The eighth wonder of the world
The Astrodome takes off
In the first ten years of the Astrodome's existence, it was ranked by the U.S. Commerce Department as the third most popular manmade attraction in the United States. Every year, more than 400,000 people came to see the "Eighth Wonder of the World," as it became known.
Most Houstonians were proud of the association of their new dome with space exploration. In the 1960s there was nothing more exciting, more fashionable, than astronauts and outer space. President Kennedy had declared in his famous 1962 speech at Houston’s Rice University, "We choose to go to the moon," and the national commitment to exploration (and, not incidentally, beating the Soviets in the space race) ignited the imagination of millions of Americans. Just weeks before the opening of the Astrodome, in fact, the first crewed Gemini flight took off from Cape Kennedy. The timing was perfect.
The new NASA facility was located just south of Houston, in Clear Lake. Its proximity was a chance to brand both the Dome and the city of Houston as modern and technologically advanced. Astrodome developer Judge Roy Hofheinz (also known as just "the Judge") tacked the "Astro-" theme on to everything he could -- he even recruited 22 astronauts to throw out the first pitch of the first official game, on April 13, 1965.
While the dome roof was originally designed to be transparent, when the Astros began to play baseball there in 1965 they quickly discovered that it was somewhere between difficult and impossible to see pop-ups during day games because of the glare (more on those difficulties here). Hofheinz ordered the roof painted to cut the glare, at which point the grass died. After watching the Astros play most of their season on dead grass, painted green, Hofheinz implemented the solution that became one of the most persistent parts of the Astrodome's legacy: AstroTurf.
AstroTurf was developed by an R&D section of Monsanto Chemical Company, which was looking for opportunities in the consumer market (Gast, 159). They developed a carpet of interlaced nylon fibers and called it Chemgrass. When Hofheinz learned of Chemgrass, he met with Monsanto executives, who agreed to install their brand-new carpet in the Astrodome as a testbed in time for the next baseball season, free of charge. Changing the name of the product from Chemgrass to AstroTurf was a marketing triumph for both Hofheinz and Monsanto. Although the product would not become profitable for many years, it was installed at many other ballparks and enjoyed consumer name recognition as well due to the development of the AstroTurf doormat with its iconic white daisy.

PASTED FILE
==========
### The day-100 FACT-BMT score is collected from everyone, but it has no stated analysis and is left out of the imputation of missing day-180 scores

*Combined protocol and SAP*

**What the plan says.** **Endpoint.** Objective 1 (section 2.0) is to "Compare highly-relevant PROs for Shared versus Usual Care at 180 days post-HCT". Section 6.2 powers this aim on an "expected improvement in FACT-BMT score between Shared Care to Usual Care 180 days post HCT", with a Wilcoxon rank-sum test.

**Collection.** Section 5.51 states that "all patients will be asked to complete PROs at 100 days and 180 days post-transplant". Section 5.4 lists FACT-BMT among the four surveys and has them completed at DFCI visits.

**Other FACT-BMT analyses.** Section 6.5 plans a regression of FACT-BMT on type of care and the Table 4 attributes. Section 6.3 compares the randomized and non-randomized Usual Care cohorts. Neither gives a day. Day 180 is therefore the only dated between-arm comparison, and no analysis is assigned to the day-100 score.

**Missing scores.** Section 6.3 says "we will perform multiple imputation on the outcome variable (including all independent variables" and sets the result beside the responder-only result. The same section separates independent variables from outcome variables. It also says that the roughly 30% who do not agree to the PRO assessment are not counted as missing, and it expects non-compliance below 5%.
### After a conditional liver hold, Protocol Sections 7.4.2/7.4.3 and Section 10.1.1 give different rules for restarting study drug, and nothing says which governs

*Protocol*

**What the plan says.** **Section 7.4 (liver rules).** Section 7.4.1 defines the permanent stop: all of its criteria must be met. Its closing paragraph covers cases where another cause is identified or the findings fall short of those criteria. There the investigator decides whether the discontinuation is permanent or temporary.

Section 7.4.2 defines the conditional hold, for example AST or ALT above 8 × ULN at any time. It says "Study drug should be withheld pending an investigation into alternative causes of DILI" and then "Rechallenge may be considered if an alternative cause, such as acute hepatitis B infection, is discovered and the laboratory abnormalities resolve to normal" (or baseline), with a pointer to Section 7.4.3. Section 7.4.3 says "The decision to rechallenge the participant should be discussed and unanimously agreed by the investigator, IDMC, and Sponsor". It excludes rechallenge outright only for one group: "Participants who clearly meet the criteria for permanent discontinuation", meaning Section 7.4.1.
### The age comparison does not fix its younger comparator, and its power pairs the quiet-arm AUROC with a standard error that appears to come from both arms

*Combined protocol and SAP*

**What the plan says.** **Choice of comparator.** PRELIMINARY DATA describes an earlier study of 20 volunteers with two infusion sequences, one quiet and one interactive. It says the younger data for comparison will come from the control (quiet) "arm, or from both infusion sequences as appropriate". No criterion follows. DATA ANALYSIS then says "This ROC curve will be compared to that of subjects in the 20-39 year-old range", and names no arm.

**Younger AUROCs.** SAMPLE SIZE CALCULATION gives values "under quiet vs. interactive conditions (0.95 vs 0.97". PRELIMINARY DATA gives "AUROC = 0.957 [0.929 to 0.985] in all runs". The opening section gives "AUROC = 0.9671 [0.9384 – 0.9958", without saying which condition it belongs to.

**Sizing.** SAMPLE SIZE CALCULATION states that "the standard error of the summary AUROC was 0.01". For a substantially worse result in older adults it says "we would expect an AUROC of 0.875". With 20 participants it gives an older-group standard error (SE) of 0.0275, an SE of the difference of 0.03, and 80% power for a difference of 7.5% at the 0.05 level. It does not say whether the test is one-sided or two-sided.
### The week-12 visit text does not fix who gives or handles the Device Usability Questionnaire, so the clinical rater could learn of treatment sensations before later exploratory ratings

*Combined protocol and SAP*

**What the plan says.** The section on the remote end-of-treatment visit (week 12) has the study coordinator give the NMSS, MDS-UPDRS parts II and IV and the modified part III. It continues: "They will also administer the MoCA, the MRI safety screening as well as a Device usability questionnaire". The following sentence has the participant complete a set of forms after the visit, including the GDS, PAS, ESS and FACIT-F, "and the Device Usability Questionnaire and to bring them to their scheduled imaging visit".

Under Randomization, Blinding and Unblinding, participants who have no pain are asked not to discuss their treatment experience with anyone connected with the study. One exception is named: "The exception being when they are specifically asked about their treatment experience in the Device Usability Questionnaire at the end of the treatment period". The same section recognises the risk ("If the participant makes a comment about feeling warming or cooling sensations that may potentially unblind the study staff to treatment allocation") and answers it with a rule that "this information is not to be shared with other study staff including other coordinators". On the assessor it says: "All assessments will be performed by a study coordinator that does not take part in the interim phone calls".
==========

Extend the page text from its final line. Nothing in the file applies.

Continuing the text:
The dome craze
The dome was designed to be multipurpose, to be used for a variety of sports, concerts, conventions, and any other public gathering Hofheinz could think of. But its primary purpose was to provide a stadium for major league baseball in Houston (more on how that happened here).
In addition to providing a comfortably air-conditioned baseball park, Hofheinz and his associates virtually invented many of the standard features of today's sports arenas, such as luxury boxes, an enormous dynamic scoreboard, numerous and high-quality concessions and restaurants, and better seats for fans. Ben McGuire, an aide to Hofheinz, described his boss's approach:
"Everything had to be spotlessly clean. We went to several World Series together. He saw how dirty the stadiums were, and he said his stadium was never going to be that way....He said he was going to have the best dressed people in town, in neckties and coats, with air conditioning, and he was right. He got people out to baseball games that wouldn’t go in other cities" (Ray, 337).
After the Astrodome's hugely successful launch, sports teams across the country began their own investigations into the feasibility of enclosing or replacing their ballparks. Even in Boston, Red Sox owners considered replacing venerable Fenway Park with an enclosed stadium far from the original location. In Detroit, discussions of building a dome lasted into the early 1970s, and were revived in the mid-1980s when owner Tom Monaghan hired engineers to look into adding a roof to historic Tiger Stadium. In 1966 nearby Louisiana residents passed legislation to fund a dome in New Orleans--by the largest margin in state history. The Superdome opened in 1975.
In early 1967, Harris County Commissioners were informed that Hofheinz had ordered a substantial remodeling of a section of stadium behind the scoreboard. Judge Hofheinz had recently lost his wife, sold his home, and was living in a hotel as a result of his efforts to raise money to buy out former partner Bob Smith. He decided to enlarge his two-story Astrodome office suite into a five-story residence for himself and VIP guests. The renovations would be paid for the Houston Sports Association (HSA) of which Hofheinz owned 88% of the stock (Ray, 362).
The Judge hired a former Disney designer to help him select antique furnishings and develop themes for the various rooms. Hofheinz's private quarters eventually included a miniature golf course, a bowling alley, a beauty parlor, and a puppet theater for his grandchildren. In an effort to lure President Johnson to visit the Dome again, Hofheinz included a presidential suite, complete with the official seal said to be used with permission from LBJ himself. It could also serve as a marketing tool to wow other potential clients, including both the Democratic and Republican 1968 national conventions.